PEDIATRIC/CRANIOFACIAL Documentation of the Incidents Associated with Mandibular Distraction: Introduction of a New Stratification System Pradip R. Shetye, D.D.S., M.D.S. Stephen M. Warren, M.D. Daniel Brown, M.D. Judah S. Garfinkle, D.M.D. Barry H. Grayson, D.D.S. Joseph G. McCarthy, M.D. New York, N.Y.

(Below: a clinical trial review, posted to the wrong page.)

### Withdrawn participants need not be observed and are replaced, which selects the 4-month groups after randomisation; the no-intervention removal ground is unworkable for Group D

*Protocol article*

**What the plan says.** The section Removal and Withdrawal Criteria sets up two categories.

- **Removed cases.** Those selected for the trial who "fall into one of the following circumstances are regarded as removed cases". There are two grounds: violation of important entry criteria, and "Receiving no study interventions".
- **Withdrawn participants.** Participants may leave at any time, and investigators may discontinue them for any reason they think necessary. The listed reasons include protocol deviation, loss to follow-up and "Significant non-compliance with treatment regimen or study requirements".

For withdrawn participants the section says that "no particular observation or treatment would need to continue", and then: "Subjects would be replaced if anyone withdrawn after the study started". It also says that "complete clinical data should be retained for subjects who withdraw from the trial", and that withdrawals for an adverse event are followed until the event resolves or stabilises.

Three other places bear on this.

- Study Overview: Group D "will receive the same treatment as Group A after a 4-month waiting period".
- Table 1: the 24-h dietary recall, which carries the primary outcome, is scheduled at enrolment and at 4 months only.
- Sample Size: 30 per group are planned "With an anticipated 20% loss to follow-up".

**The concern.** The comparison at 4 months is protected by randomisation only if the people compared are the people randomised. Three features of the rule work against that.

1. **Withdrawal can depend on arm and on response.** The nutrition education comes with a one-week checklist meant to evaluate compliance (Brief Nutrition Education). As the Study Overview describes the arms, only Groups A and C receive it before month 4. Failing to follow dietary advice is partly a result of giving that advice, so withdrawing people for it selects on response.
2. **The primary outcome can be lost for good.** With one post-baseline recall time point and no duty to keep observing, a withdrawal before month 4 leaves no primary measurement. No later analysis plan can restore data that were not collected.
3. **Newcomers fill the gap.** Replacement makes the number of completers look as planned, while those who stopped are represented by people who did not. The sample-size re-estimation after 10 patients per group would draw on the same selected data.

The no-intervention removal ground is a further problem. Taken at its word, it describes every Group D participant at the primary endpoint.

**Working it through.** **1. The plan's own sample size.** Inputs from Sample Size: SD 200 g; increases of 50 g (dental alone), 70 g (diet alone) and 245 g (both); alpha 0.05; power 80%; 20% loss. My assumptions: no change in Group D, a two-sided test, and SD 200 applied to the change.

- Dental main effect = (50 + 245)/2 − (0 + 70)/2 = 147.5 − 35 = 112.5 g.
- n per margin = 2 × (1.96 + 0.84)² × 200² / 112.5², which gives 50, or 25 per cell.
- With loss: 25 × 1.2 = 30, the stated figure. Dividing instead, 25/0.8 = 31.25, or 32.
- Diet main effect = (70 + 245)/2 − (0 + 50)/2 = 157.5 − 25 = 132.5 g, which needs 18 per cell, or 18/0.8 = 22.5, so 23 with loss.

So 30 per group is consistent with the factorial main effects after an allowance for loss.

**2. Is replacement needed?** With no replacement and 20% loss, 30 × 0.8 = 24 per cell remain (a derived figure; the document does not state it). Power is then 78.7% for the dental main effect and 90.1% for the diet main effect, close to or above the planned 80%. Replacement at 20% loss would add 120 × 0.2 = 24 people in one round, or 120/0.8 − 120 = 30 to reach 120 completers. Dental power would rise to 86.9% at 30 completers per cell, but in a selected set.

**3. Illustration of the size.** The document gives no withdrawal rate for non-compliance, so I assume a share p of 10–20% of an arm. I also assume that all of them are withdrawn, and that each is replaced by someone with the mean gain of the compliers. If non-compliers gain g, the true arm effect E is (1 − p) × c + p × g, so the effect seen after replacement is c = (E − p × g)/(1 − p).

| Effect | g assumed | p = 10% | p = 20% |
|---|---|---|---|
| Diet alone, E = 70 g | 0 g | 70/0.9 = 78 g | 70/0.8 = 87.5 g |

Background: This article aims to assess the spectrum of unfavorable events or incidents encountered during mandibular distraction and to evaluate the difference in the incident rates among the following treatment groups: (1) native bone distraction using an external device, (2) native bone distraction using an internal device, and (3) grafted bone distraction using an external device. Methods: This retrospective study examined the records of 141 patients treated by mandibular distraction over a 16-year period. Of the total 141 patients, 56 underwent unilateral mandibular distraction and 85 underwent bilateral mandibular distraction, contributing to a total of 226 sided distraction procedures. The number of procedures performed on native bone using external devices was 149, versus 41 internal devices. There were 36 distractions performed on grafted bone with external devices. Incidents were broadly classified into three groups based on a severity index. A minor incident was one that resolved satisfactorily with minimal or no invasive intervention. A moderate incident was one that resolved satisfactorily with moderate clinical intervention. A major incident was one that did not resolve or could not be resolved with surgical intervention, and compromised treatment outcome. Results: The major incident rate was 5.31 percent (total of 226 distraction procedures). A higher rate of major incidents was observed when distracting grafted bone. The overall minor incident rate was 26.99 percent and the moderate incident rate was 20.35 percent. Conclusion: Mandibular distraction can be considered a safe and predictable procedure for lengthening/augmenting the mandible in patients with lower jaw deficiencies. (Plast. Reconstr. Surg. 123: 627, 2009.)